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In 1800 nothing is known, we believe, to have been given to the public from the pen of Porson, except a review of Pybus's "Sovereign," a poem addressed to the Emperor of Russia. Mr. Kidd calls this "a truly neat specimen of playful criticism," and says that when Porson first opened the Laureate's splendid volume, he exclaimed, in the hearing of several friends,


I sing a song of sixpence,
A pocket-full of rye,'
Four-and-twenty blackbirds
Baked in a pie :
When the pie was open'd

The birds began to sing:

And was not this a dainty dish

To set before a king?


The review is as follows. It appeared in the Monthly Review" for December 1800.

The Sovereign. Addressed to His Imperial Majesty PAUL, Emperor of all the Russias. By CHARLES SMALL PYBUS, M.P., one of the Lords Commissioners of the Treasury. Folio, pp. 60. Price 17. 18., or, with a Portrait, 17. 11s. 6d. White, 1800.

The inventive genius of modern times appears with peculiar lustre in that new species of the sublime, of which the magnificent poem before us is an astonishing example. The gigantic types, the folio wove paper, and the awe-inspiring portrait, like the

Vultus instantis tyranni,

have superseded the old rules of Longinus, and have forced admiration from the appalled beholder, even before he reads. Mr. Pybus is certainly "as tall a poet of his hands" as any wight that has issued from the press within our memory; and he may vie for title-page, print, and margin, with the first of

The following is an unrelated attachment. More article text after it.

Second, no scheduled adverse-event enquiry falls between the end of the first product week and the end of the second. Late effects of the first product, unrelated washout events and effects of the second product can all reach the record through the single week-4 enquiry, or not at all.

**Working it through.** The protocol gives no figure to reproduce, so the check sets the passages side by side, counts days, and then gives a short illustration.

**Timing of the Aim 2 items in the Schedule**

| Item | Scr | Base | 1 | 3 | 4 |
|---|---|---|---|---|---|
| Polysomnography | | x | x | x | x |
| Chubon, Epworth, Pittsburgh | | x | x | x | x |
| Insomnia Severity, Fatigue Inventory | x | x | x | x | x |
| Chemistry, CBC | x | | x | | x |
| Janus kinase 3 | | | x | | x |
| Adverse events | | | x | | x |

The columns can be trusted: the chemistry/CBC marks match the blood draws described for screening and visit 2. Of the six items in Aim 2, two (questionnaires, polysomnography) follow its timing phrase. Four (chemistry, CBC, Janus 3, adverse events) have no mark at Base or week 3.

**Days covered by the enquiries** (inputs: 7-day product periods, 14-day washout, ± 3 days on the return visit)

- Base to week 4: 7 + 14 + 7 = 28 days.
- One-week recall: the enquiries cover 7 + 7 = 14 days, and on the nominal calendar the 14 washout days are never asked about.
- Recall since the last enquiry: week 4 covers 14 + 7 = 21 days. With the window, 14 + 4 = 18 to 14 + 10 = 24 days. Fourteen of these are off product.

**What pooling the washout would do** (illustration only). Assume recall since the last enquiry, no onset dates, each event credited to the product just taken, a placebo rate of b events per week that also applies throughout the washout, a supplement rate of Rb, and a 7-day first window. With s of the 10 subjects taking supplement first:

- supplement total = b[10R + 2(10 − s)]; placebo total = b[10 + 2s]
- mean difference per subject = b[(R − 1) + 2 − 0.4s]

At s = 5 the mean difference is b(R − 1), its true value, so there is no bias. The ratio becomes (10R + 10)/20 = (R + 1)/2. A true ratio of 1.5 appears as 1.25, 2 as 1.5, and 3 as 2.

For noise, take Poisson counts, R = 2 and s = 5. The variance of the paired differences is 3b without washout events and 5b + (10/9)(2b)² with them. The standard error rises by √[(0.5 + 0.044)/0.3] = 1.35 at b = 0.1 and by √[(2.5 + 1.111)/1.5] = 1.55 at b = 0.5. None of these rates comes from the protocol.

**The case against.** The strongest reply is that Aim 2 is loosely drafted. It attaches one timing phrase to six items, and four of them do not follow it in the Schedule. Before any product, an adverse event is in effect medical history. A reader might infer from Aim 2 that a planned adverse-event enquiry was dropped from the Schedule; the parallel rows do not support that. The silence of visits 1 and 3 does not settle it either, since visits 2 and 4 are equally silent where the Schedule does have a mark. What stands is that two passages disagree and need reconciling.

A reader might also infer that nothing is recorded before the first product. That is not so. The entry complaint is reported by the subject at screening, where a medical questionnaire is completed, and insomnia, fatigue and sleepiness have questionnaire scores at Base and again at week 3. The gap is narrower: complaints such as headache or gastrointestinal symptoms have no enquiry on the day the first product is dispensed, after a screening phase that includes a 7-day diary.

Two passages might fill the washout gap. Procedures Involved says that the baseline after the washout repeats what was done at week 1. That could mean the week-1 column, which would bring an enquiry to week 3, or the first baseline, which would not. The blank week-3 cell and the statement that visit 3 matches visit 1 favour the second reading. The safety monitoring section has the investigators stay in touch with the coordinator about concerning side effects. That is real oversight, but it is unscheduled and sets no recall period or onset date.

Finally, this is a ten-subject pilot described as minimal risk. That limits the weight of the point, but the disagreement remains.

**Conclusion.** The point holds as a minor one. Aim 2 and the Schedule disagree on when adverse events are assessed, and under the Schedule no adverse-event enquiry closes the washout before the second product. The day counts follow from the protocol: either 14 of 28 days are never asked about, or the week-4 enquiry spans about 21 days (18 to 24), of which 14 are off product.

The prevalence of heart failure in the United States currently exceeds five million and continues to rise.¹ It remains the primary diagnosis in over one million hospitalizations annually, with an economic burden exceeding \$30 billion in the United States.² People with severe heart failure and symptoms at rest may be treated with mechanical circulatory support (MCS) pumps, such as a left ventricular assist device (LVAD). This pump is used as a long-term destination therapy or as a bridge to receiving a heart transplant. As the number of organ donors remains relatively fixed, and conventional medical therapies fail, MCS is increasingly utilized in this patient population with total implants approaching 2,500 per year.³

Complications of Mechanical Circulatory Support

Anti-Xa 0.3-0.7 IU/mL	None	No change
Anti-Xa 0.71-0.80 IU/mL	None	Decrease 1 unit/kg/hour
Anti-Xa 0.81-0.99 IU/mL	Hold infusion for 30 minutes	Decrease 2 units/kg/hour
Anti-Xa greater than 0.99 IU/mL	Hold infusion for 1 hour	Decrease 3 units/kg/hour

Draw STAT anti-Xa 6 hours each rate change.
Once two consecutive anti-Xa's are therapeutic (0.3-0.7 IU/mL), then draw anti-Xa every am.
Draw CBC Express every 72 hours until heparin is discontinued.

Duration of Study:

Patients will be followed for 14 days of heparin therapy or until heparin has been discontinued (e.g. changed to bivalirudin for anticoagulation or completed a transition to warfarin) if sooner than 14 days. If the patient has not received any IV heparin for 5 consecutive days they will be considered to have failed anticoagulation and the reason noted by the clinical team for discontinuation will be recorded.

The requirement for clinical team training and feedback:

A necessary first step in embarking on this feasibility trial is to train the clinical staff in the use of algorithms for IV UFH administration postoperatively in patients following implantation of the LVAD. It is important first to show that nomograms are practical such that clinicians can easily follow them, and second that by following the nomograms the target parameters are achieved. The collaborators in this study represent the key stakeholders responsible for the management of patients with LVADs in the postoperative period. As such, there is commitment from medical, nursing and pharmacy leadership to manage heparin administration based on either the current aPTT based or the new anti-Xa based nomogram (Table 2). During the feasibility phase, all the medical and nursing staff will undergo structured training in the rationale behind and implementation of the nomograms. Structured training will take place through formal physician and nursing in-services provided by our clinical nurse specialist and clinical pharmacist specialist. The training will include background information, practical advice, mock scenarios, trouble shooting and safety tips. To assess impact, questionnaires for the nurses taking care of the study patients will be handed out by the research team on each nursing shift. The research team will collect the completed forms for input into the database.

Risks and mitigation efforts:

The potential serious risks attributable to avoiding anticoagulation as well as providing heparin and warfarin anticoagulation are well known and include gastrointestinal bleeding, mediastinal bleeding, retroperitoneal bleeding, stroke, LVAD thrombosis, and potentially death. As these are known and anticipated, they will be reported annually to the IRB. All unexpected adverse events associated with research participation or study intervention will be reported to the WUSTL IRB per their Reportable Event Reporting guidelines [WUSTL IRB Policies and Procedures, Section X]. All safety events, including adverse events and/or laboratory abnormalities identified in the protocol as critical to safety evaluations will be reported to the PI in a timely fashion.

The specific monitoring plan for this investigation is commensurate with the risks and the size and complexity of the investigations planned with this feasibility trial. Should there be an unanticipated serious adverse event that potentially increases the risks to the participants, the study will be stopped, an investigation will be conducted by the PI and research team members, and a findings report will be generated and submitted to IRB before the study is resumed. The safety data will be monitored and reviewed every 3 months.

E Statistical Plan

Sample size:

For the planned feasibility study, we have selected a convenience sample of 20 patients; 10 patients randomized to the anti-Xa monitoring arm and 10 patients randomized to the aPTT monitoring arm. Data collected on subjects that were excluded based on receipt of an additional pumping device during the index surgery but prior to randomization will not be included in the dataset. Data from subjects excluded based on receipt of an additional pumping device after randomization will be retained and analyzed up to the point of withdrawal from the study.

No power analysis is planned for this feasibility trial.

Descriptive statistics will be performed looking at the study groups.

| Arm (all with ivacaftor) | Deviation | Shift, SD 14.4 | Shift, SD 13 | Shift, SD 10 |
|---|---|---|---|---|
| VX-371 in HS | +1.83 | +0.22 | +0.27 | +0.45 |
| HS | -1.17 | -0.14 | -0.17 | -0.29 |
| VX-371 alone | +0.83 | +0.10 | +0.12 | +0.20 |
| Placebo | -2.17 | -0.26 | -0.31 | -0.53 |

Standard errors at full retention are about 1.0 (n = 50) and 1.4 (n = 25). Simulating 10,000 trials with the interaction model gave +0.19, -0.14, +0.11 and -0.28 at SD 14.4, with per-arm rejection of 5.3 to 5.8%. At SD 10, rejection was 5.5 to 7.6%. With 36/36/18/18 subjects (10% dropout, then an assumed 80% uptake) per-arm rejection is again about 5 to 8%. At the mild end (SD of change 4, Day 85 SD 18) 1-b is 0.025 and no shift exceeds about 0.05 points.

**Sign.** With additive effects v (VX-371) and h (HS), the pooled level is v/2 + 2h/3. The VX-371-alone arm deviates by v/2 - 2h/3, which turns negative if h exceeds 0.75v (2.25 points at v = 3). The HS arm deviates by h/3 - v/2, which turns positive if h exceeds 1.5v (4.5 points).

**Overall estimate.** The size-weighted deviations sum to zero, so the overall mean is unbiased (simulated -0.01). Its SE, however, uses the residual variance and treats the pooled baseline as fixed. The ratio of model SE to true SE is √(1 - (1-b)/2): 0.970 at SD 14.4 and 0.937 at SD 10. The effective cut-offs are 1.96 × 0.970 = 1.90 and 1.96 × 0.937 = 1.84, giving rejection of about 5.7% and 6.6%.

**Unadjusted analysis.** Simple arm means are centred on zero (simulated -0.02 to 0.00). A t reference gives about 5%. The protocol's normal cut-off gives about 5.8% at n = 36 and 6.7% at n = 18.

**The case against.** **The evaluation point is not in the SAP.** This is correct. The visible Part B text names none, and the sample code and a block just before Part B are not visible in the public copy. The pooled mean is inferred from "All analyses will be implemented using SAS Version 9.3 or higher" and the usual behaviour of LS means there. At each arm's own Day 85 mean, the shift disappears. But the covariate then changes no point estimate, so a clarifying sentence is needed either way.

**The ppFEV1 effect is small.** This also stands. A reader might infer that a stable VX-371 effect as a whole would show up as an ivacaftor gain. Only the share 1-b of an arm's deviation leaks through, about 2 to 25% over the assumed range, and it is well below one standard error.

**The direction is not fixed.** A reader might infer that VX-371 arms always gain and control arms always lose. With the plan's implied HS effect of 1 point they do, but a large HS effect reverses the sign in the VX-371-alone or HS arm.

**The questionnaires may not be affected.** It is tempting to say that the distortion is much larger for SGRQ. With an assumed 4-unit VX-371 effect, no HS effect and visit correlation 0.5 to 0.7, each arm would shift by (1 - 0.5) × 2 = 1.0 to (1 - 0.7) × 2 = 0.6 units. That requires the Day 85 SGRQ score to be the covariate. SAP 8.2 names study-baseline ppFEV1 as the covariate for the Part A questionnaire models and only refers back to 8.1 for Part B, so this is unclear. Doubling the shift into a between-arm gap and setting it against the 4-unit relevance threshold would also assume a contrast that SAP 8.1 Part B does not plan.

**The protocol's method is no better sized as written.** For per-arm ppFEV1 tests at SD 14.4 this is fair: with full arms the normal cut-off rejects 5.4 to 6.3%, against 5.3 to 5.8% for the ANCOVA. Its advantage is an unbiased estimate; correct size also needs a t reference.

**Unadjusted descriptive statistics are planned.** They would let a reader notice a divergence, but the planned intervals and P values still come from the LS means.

our bards. When, however, we have bestowed this praise on his work, we have exhausted every source of panegyric; for his verses are formed only to be viewed, not to be perused; his poetry is so like a picture, according to the Horatian precept, that it will not bear the near approach of the eye.

The happy alliteration resulting from the title, A Poem to Paul by the poet Pybus, reminds us of the Latin work entitled Pugna Porcorum, per Publium Porcium, Poetam. Though this work is addressed to the Emperor Paul, it is, with inimitable dexterity, dedicated to our own king. This is a flight of courtly wit, which perhaps will never again be attempted; and the amazing resemblance which Mr. Pybus has asserted between the illustrious personages, to one of whom he addresses his address to the other, will be ranked by posterity among the most unexpected discoveries of the present age.

To compress the shining lines of Mr. Pybus into our narrow and unadorned pages, is, like translating Virgil, to lose all the beauty of the original. But we shall endeavour to gratify our friends in the country with a specimen of this state-performance, in the address to Peter I. and his ill-fated descendant:

"Illustrious shade! Oh! could thy soul infuse
Its faint resemblance in the anxious Muse,